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Illustrated Examples of the Effects of Risk Preferences and Expectations on Bargaining Outcomes

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  • David L. Dickinson

Abstract

The author highlights bargaining examples that use expected utility theory. Bargainer payoffs in the event of a dispute are represented by a simple lottery. Expectations are assumed to affect a bargainer's subjective probabilities over lottery outcomes, and risk preferences affect the expected utility of a given lottery. Risk preferences and/or expectations are predicted to influence both negotiated outcomes and the likelihood of a bargaining impasse. The analysis shows that, ceteris paribus , risk aversion or pessimism, or both, will cause a bargainer to capture less of the pie in negotiations. Similarly, risk-loving and optimistic bargainers are more likely to experience impasse because of the disappearance of the contract zone. The results are intuitive, can be shown graphically and algebraically, and provide upper-level students with engaging examples that show the usefulness of expected utility theory.

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  • David L. Dickinson, 2003. "Illustrated Examples of the Effects of Risk Preferences and Expectations on Bargaining Outcomes," The Journal of Economic Education, Taylor & Francis Journals, vol. 34(2), pages 169-180, January.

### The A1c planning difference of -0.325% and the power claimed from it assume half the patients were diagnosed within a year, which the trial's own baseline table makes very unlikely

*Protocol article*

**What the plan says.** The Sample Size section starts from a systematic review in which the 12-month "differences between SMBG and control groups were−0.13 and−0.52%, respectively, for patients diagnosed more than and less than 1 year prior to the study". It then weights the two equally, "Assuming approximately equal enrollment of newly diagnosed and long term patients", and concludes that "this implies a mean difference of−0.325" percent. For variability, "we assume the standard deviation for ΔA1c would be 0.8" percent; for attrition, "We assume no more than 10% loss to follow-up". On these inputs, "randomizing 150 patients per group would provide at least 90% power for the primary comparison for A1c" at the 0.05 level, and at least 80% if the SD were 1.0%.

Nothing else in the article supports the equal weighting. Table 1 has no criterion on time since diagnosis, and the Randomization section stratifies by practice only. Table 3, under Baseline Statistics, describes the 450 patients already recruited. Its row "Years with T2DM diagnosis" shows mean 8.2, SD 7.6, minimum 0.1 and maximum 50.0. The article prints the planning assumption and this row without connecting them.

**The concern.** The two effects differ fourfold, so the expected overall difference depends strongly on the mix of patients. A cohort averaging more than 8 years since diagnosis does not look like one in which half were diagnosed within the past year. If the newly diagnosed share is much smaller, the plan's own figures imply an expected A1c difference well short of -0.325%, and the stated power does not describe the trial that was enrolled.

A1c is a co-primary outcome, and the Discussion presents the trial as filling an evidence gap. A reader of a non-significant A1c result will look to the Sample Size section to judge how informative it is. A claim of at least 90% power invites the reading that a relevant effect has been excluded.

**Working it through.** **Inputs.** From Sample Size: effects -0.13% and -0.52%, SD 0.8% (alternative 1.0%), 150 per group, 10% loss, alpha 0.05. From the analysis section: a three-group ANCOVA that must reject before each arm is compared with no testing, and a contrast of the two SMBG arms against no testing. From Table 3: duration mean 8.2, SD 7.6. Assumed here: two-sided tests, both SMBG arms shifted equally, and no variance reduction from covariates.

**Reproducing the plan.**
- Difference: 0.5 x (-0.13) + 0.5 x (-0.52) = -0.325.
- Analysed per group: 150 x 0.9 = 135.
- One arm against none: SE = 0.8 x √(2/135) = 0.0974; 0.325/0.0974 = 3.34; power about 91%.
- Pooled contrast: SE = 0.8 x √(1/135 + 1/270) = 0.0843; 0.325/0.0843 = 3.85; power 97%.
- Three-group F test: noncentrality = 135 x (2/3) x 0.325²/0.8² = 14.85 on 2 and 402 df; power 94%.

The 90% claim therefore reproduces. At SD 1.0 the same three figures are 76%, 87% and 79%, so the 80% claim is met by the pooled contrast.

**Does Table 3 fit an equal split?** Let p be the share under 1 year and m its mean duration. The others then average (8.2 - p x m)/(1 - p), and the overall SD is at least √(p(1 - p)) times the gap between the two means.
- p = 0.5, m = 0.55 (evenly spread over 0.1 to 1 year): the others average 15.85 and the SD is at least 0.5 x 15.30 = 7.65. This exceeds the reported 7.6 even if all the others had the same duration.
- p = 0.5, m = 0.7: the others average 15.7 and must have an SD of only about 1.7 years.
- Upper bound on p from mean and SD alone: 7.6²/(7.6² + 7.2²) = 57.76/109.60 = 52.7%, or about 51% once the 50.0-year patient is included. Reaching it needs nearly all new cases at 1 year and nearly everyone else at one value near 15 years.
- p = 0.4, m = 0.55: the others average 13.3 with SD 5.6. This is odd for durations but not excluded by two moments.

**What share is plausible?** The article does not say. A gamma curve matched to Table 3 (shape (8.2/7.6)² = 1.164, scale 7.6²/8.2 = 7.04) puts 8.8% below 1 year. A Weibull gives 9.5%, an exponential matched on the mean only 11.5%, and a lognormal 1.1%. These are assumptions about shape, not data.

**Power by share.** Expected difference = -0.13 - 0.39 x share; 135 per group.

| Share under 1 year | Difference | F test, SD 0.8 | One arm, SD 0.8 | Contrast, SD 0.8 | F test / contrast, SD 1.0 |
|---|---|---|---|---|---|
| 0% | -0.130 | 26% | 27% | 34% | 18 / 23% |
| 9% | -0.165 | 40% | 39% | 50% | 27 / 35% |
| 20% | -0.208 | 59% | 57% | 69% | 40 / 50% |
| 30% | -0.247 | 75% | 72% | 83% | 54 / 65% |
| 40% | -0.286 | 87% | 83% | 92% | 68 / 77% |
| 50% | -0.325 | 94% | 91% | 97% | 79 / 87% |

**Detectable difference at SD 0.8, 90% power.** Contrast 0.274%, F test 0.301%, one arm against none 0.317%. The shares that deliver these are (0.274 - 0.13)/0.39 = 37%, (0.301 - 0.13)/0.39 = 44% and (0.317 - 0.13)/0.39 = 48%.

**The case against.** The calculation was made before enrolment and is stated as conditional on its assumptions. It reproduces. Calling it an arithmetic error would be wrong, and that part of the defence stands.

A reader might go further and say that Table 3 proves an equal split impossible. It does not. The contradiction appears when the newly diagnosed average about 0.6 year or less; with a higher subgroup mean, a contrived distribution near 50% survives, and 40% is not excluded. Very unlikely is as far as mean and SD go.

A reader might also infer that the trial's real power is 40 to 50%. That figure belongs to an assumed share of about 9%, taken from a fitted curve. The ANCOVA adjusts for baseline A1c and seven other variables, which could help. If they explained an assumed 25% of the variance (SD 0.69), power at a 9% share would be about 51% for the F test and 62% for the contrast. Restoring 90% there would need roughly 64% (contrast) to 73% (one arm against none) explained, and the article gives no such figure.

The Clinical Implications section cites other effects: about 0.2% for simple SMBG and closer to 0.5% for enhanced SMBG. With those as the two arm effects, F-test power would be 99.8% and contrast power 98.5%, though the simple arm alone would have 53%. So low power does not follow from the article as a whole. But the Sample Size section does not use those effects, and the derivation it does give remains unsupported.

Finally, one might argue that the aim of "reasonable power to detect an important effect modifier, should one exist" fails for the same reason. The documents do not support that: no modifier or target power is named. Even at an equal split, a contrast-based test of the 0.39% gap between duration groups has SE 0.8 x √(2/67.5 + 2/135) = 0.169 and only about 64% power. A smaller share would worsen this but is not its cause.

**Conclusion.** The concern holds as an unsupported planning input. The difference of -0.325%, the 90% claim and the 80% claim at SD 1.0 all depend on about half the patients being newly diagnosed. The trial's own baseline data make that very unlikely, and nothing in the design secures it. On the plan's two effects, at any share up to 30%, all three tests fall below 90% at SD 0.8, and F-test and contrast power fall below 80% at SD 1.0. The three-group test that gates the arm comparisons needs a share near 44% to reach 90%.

• Handle: RePEc:taf:jeduce:v:34:y:2003:i:2:p:169-180 DOI: 10.1080/00220480309595210
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    1. Charles A. Holt & Monica Capra, 2000. "Classroom Games: A Prisoner's Dilemma," The Journal of Economic Education, Taylor & Francis Journals, vol. 31(3), pages 229-236, September.
    2. Reinhard Selten, 1973. "A Simple Model of Imperfect Competition, where 4 are Few and 6 are Many," Center for Mathematical Economics Working Papers 008, Center for Mathematical Economics, Bielefeld University.
    3. Nagel, Rosemarie, 1995. "Unraveling in Guessing Games: An Experimental Study," American Economic Review, American Economic Association, pages 1313-1326.
    4. Brauer, Jurgen & Delemeester, Greg, 2001. " Games Economists Play: A Survey of Non-computerized Classroom-Games for College Economics," Journal of Economic Surveys, Wiley Blackwell, vol. 15(2), pages 221-236, April.
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    Cited by:

    1. Charness, Gary & Kuhn, Peter, 2011. "Lab Labor: What Can Labor Economists Learn from the Lab?," Handbook of Labor Economics, Elsevier.
    2. repec:hal:journl:halshs-00881151 is not listed on IDEAS

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